While I love this blog, I now pretty much only write on my other two blogs: BirdingBlogs.com and 10,000 Birds - I would love to see you there!

Thursday, 15 January 2009

Will shooting 250 raptors really help Lower Austria?

It seems the Lower Austrian (Niederösterreich) government - in their infinite wisdom - has decided that 250 raptors need to be shot in order to protect endangered species in the state. As far as I can tell, the official line is that there are 26 small animal species in the region that need protection and that 200 Common Buzzards (Mäusebussards) and 50 Northern Goshawks (Habicht) need to be shot by the end of January 2009 in order to protect these endangered species.

So much of this story just gets to me. I try to be calm and rational. But this just blows my top!

The WWF Austria page on the raptor shooting decree states, "There is no scientific evidence that either Common Buzzard or Northern Goshawks are a threat to any of the 26 [endangered] species mentioned in the decree. In fact, there is no evidence of either of the raptor species even preying on 16 of the cited species." (my rough translation)

This - to me - strongly suggests that there is some other interest at play that is not driven by conservation of endangered species. At the very least, this flies in the face of what conservation thought has said for at least 60 years - killing predators does not help conservation! and is the type of thinking that dominated hunting circles in the 19th century and before. Hunters were - undoubtedly - at the forefront of conservation and we have visionary hunters like ex-US President Theodore Roosevelt to thank for national parks, conservation action and protected wilderness areas. But ever since Aldo Leopold and his contemporaries, conservation thought has been led by the idea of thinking in terms of ecosystems. Aldo Leopolds "Thinking like a Mountain" writings are so beautiful and insightful, that I posted a piece of his writing in my earlier blog (it should be just below this one). In this article, Aldo Leopold speaks of the predator-killing mentality of previous times; when hunters (and park rangers) would always shoot at predators because they were seen as vermin that threaten the deer and so threaten the beauty and naturalness of the area. They were - in short - unwanted pests that should, in a perfect world, not be there. But, it was a close encounter with a dying wolf that opened Aldo's heart and helped him see how the wolves were an integral and crucial part of the ecosystem.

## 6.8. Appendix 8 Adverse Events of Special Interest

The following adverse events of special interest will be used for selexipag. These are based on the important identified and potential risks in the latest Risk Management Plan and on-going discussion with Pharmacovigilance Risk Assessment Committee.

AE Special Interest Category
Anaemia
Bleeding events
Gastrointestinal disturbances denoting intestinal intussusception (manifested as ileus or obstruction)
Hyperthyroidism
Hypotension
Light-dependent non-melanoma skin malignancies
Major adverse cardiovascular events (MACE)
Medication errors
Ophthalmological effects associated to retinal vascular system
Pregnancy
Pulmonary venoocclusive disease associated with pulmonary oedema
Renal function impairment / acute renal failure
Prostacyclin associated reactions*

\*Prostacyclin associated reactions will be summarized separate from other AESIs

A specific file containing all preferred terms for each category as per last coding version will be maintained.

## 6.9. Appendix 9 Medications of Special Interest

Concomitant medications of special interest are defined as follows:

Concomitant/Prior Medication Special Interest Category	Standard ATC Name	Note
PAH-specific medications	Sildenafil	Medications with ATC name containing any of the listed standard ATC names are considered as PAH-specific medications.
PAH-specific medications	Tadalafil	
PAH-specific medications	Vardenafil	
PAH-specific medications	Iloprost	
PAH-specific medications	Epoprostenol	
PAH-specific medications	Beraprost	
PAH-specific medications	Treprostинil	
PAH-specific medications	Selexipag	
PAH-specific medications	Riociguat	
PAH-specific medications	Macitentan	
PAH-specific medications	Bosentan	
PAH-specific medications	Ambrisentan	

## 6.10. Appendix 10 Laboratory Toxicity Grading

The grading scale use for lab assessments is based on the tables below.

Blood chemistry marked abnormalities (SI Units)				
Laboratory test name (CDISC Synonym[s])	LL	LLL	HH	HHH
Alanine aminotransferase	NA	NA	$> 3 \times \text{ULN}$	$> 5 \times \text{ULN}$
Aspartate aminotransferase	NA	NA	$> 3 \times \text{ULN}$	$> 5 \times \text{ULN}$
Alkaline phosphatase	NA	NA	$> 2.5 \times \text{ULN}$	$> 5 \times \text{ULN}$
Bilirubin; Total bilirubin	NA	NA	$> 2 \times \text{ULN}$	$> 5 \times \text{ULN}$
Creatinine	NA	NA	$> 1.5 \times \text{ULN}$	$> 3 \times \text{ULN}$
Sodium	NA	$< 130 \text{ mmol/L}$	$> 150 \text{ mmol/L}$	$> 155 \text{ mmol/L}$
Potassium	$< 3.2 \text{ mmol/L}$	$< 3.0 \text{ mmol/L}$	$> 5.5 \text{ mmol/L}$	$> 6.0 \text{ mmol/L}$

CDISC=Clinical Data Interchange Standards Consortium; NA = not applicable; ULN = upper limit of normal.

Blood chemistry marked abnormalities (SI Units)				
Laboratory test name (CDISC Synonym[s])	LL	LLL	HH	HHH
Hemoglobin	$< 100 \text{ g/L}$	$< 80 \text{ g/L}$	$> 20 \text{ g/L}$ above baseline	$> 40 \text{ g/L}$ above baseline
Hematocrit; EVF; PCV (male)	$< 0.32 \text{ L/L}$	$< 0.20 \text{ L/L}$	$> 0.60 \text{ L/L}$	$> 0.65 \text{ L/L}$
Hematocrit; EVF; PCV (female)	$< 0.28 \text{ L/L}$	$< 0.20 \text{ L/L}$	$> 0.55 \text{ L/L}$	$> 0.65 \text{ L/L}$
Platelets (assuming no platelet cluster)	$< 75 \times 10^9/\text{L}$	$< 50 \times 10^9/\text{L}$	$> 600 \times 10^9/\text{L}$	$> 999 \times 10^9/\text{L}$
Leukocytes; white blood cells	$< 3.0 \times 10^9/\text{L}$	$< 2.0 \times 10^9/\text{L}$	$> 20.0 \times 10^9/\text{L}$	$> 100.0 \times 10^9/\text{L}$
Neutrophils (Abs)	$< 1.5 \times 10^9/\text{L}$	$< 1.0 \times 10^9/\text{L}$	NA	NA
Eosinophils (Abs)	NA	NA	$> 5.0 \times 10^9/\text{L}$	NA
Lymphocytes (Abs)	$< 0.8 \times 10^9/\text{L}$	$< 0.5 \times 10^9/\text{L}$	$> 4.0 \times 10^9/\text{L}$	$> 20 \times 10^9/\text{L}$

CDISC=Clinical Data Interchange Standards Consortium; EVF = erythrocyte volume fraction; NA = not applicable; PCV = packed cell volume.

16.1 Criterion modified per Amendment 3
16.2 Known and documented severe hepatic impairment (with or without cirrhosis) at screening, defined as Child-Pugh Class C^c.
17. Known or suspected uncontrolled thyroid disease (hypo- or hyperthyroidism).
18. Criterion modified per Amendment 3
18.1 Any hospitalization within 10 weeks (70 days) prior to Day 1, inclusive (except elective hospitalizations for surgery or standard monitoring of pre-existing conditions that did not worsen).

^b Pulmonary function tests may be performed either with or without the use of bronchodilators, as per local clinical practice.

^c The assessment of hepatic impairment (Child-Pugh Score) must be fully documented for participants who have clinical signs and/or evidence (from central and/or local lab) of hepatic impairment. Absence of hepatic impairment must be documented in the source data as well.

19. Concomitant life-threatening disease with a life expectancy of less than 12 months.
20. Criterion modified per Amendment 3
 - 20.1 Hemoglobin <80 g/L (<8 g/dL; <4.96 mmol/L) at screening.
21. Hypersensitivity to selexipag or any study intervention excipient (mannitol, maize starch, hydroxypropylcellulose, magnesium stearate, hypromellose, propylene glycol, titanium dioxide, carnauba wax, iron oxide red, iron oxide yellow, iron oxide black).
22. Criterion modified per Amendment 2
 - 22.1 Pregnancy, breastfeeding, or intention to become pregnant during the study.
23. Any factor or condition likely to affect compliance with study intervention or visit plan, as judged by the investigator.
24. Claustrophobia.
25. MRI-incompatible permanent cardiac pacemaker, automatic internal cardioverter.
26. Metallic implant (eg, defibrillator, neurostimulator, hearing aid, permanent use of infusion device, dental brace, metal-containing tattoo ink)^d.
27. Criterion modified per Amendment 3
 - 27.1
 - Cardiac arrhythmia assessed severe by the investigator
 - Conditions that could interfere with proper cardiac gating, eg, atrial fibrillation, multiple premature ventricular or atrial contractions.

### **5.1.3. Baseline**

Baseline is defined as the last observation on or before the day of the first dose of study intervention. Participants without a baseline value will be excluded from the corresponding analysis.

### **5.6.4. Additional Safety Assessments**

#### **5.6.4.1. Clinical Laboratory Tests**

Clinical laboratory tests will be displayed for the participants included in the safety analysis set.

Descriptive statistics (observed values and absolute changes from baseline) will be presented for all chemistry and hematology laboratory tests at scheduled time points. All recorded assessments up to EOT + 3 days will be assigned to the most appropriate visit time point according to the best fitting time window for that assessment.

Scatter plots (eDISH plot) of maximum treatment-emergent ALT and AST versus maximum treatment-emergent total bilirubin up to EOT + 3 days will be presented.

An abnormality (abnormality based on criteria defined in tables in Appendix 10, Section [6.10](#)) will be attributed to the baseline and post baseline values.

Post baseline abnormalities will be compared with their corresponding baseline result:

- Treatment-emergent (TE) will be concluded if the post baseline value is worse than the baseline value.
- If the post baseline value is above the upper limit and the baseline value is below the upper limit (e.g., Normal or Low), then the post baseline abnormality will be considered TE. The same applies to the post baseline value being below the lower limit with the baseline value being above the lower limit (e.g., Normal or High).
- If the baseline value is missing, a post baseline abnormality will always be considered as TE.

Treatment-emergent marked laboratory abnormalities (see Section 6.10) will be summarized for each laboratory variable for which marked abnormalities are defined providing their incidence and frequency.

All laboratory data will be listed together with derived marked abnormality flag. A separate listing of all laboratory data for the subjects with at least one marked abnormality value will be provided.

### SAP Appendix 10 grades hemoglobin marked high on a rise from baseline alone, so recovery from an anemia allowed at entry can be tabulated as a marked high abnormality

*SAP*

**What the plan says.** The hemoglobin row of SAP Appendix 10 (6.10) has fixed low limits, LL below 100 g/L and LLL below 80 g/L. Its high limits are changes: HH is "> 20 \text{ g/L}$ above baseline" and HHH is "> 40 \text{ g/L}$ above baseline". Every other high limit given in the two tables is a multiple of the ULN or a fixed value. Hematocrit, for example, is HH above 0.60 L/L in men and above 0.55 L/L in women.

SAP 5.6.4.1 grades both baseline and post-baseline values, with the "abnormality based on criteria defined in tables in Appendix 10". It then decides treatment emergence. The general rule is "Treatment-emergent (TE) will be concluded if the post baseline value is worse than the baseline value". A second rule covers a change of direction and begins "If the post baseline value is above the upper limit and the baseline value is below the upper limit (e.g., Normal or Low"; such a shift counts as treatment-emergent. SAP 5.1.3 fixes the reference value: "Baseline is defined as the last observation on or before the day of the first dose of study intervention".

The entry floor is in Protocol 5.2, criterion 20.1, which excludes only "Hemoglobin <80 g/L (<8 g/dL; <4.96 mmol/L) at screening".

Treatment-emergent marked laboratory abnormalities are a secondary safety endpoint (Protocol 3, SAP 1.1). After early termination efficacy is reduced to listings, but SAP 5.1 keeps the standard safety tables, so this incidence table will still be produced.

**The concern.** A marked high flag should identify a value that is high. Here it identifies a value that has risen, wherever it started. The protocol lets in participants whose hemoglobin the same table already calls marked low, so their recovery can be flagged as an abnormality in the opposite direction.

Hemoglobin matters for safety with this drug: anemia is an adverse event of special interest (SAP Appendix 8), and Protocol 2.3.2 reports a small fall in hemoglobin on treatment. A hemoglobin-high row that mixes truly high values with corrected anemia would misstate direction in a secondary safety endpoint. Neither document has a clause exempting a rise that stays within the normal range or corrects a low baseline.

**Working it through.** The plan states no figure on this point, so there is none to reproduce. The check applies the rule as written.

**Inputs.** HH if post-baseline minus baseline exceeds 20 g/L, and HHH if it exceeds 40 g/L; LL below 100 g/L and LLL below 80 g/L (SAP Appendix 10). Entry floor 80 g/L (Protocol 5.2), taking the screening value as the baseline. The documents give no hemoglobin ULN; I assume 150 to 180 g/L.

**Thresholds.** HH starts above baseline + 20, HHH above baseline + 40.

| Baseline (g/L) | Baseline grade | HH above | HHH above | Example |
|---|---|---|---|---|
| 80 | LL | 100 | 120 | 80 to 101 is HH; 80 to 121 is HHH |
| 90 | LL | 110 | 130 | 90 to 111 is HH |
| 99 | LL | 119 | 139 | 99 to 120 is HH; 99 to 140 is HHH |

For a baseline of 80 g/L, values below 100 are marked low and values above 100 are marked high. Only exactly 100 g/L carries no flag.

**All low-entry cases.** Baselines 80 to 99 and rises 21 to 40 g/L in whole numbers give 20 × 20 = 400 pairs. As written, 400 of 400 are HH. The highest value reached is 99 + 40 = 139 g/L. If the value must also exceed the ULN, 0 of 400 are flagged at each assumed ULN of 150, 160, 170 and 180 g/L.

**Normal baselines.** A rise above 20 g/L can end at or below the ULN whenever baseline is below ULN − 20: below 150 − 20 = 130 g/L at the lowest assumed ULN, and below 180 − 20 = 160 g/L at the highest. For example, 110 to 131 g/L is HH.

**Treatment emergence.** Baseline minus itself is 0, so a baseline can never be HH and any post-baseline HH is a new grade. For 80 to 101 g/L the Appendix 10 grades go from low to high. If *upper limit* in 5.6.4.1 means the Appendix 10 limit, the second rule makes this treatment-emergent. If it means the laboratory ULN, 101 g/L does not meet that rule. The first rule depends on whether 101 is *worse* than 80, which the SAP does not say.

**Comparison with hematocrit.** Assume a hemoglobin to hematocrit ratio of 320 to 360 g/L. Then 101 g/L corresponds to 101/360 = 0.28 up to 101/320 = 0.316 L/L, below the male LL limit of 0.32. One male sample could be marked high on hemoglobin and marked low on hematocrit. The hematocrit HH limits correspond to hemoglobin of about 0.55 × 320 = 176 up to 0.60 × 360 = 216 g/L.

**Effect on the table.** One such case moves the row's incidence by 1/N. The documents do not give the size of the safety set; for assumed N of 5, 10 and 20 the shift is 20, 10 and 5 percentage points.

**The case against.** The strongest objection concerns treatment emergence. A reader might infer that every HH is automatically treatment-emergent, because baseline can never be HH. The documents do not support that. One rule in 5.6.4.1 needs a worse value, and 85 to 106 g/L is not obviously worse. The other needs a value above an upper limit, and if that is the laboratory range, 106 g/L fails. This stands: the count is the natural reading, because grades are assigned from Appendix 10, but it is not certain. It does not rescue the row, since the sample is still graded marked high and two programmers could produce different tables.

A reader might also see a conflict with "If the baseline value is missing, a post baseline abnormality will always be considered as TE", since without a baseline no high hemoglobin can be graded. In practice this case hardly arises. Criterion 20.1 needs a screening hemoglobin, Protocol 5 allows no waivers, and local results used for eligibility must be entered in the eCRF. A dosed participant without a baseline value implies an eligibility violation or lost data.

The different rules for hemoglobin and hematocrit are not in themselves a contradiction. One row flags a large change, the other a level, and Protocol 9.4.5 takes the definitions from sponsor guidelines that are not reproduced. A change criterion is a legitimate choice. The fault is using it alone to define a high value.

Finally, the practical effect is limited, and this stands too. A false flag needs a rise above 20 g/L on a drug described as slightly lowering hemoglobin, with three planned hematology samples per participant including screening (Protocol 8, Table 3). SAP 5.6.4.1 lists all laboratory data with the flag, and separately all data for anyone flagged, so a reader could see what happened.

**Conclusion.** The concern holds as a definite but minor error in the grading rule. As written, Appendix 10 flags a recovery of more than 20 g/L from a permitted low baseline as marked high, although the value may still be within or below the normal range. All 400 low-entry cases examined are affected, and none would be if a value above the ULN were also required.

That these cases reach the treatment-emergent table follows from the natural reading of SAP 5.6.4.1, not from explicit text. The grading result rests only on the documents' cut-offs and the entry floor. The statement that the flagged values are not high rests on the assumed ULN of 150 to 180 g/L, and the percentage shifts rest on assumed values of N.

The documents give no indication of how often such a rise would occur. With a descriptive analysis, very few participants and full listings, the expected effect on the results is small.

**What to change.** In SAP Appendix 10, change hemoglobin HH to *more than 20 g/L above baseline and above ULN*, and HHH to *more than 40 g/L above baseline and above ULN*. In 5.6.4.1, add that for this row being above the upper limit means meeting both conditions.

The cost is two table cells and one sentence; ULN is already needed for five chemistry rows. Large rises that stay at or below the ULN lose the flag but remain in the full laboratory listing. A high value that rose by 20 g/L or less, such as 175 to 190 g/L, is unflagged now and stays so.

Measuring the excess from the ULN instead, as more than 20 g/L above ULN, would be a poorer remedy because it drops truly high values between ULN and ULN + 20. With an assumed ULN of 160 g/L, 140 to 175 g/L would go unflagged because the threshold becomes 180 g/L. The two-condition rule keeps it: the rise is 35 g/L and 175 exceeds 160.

In the article "Wolves and Deforestation - Thinking like a Mountain", Aldo Leopold stresses how too many deer eventually harm the ecosystem. Hunters here will tell you that they shoot enough deer here so that their numbers do not get too large and, consequently, we do not need wolves or bears or lynx in the Austrian / Tirolean forests. That these predators are dangerous and life without them is better.
This makes me want to cry.
For we cannot know the intricacies of how predators affect change on deer populations and entire ecosystems. But more importantly, there is a power, beauty and majesty that great animals bring to open spaces. (but, at least we still have the Golden Eagles! ;-)

Shooting Buzzards and Goshawks to protect endangered species they do not eat is as ludicrous as shooting Alpine Brown Bears to protect the Ibex!

A few other arguments I have come across against the shoot include:
  1. the shoot is likely to be uncontrolled (or uncontrollable) and so many other raptor species (Saker Falcon, Imperial Eagles, White-tailed Eagles, Hen Harrier/Northern Harrier, Peregrine Falcon, Rough-legged Buzzard...) are likely to be "erroneously" shot.
  2. a Winter shoot would include many birds that are just over-wintering in the area and have joined us from elsewhere
  3. many of the endangered species in question are - at the moment - either on holiday in the tropics or hibernating
(Jos Stratford makes some good points on birdforum here)

If you are interested in seeing WWF Austria's English summary, click here, and feel free to sign their petition.

Happy birding
Dale Forbes

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